Leonard Kelley holds a bachelor's in physics with a minor in mathematics. He loves the academic world and strives to constantly explore it.
Evolution is one of those theories that just never rests, stirring up new ideas that conflict with many a world-view. Its success cannot be denied, nor can some of its enduring mysteries. How do organisms actually make the changes they need to sustain themselves and evolve? What time frame does it take for an evolutionary change to take hold? Mutations are often the key to talking about these, but for Leslie Valiant, a computer scientist at Harvard, he wanted a different explanation. And so he developed his idea on ecorithms and the Probably-Approximately-Correct (PAC) theory. Though this, I hope you may come to view evolution in a new light: a system that is learning just as we do.
Understanding How to Learn With Ecorithms
It is important to distinguish that most life forms seem to learn mainly based on a non-mathematical model, sometimes with trial and error and sometimes with false notions. It is the ability of a life form to cope with what life hands them that determines their ability to survive. But is there actually a math-derived way to describe this learning ability? For Valiant, it most certainly can be, and it is through computer science that we can glean insights. As he puts it, “We have to ask what computers already teach us about ourselves.” (Valiant 2-3)
It is through an analysis of how computers operate and extending it to life forms that Valiant hopes to demonstrate the idea of an ecorithm: An algorithm which gives one the ability to gain knowledge from their surroundings in an effort to adapt to them. Humans are great at implementing ecorithms, having taken nature’s resources and extending them to our purpose. We generalize and max out our ecorithmic ability, but how can we actually describe the process via an algorithmic process? Can we use math to go about this? (4-6)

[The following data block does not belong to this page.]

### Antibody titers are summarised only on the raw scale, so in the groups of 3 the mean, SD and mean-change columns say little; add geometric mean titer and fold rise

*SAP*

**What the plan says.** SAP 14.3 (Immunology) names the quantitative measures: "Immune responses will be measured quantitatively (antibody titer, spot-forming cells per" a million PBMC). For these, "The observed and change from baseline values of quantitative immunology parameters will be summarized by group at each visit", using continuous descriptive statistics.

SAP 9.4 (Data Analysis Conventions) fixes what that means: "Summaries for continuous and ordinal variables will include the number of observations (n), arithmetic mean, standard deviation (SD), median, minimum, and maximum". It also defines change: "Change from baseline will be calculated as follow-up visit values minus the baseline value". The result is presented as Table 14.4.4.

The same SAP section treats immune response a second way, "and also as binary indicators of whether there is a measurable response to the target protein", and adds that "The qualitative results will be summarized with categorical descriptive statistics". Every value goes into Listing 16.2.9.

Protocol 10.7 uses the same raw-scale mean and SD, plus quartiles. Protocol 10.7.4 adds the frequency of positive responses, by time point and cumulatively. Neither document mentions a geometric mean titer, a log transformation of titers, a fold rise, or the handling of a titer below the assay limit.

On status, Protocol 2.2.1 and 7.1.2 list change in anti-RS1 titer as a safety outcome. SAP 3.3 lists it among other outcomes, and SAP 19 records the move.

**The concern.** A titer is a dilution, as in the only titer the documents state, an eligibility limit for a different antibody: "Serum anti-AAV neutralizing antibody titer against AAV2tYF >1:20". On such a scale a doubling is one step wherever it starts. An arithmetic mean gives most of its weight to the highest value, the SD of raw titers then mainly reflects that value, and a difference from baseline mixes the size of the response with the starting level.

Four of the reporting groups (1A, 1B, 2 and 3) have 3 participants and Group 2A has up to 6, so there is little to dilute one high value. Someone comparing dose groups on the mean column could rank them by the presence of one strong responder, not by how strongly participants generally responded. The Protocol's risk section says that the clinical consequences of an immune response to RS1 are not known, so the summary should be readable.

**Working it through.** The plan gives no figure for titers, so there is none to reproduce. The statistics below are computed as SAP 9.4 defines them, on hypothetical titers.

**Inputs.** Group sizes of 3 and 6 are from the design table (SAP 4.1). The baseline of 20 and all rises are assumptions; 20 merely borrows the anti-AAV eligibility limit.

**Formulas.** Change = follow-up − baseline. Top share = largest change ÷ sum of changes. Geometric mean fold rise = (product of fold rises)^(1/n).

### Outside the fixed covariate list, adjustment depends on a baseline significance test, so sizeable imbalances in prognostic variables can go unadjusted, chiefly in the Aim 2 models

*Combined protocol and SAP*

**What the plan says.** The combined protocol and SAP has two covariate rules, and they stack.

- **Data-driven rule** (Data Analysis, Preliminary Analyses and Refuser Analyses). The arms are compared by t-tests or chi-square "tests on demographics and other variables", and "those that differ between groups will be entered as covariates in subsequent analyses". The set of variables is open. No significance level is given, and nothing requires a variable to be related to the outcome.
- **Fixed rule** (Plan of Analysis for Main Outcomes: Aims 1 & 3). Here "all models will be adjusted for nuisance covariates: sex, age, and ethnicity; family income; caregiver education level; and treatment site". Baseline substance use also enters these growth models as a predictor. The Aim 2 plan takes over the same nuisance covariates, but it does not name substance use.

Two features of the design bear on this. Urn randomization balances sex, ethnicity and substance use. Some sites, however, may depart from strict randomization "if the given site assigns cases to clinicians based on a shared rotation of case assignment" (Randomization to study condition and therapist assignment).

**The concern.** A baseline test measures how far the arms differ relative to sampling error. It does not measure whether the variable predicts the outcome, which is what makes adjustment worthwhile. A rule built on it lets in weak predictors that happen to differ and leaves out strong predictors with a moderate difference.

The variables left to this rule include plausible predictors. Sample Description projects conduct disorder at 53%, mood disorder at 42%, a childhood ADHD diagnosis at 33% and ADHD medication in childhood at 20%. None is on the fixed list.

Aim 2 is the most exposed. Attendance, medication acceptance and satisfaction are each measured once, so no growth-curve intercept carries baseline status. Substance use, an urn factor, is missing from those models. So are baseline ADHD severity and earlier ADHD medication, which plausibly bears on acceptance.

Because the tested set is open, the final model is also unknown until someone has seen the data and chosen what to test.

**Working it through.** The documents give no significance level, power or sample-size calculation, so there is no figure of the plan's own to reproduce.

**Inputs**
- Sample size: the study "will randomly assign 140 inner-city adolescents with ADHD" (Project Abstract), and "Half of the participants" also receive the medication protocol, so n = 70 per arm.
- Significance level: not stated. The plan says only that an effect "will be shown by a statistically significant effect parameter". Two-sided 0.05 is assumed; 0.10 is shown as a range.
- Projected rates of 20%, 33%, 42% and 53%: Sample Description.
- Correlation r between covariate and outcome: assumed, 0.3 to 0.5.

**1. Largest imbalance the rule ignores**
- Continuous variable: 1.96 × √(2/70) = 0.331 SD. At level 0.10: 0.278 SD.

How do ecorithms imply the PAC situation, which simply put takes our ecorithms and modifies them according to our situation? Though some assumptions. First, we take for granted that life forms adapt to their environment via ecorithmic mechanisms in response to ones environment. These adaptations can be either mental or genetic in nature, for “ecorithms are defined broadly enough that they encompass any mechanistic process” as a result of the Church-Turing Hypothesis (where anything mechanistic can be generalized via algorithms or computations) (7-8).
And here is where we get to the bedrock of this ecorithmic work. Alan Turing and his theories on machine learning are still influential to this day. Searchers for artificial intelligence have been led by identifying machine learning, where patterns are discerned from a mine of data and led to predictive powers but without a theory. Hmm, sounds familiar doesn’t it? Learning algorithms are obviously not only restricted to this but thus far most escape universal application. Many depend on their environment for practicality, and this is where ecorithms will be useful as being purposefully turned to the environment. We, like a machine, are developing a pattern based on past experiences without contexts as to why it works, only caring about the utility behind it (8-9).
Now, it should be clear that we have discussed properties of an ecorithm, but we should also tread with care. We have expectations of our ecorithm, including being able to define it so it’s not a broad. We want these to be applied to the theoryless, the complex, the chaotic. On the flip side, we can’t have this be too narrow as to be impractical in application. And finally, it has to be biological in nature as to explain evolutionary traits such as gene expression and environmental adaptations. We have to have the ability to see “that there are many possible worlds” and that we cannot be “assuming that they are all the same” nor can we fix ourselves onto a single track (9, 13)”
Turing hinted as much when he showed in the 1930s that it is possible to get a computation but impossible to show the step-by-step for all the calculations of a given type. With ecorithms, we need to get those calculations in a short span of time, so it’s reasonable to think that a blow-by-blow for each step would be difficult if not impossible. We may best examine this with a Turing machine, which demonstrated the step-by-step calculations for a given situation. It should give a reasonable answer, and one could hypothetically extrapolate and make a universal Turing machine that can do any (mechanical) process desired. But an interesting kink to a Turing machine is that “not all well-defined mathematical problems can be solved mechanically,” something that many advanced math students can attest to. The machine tries to break down the calculation into finite steps but eventually it can approach infinite as it tries and tries. This is known as the Halting Problem (Valiant 24-5, Frenkel).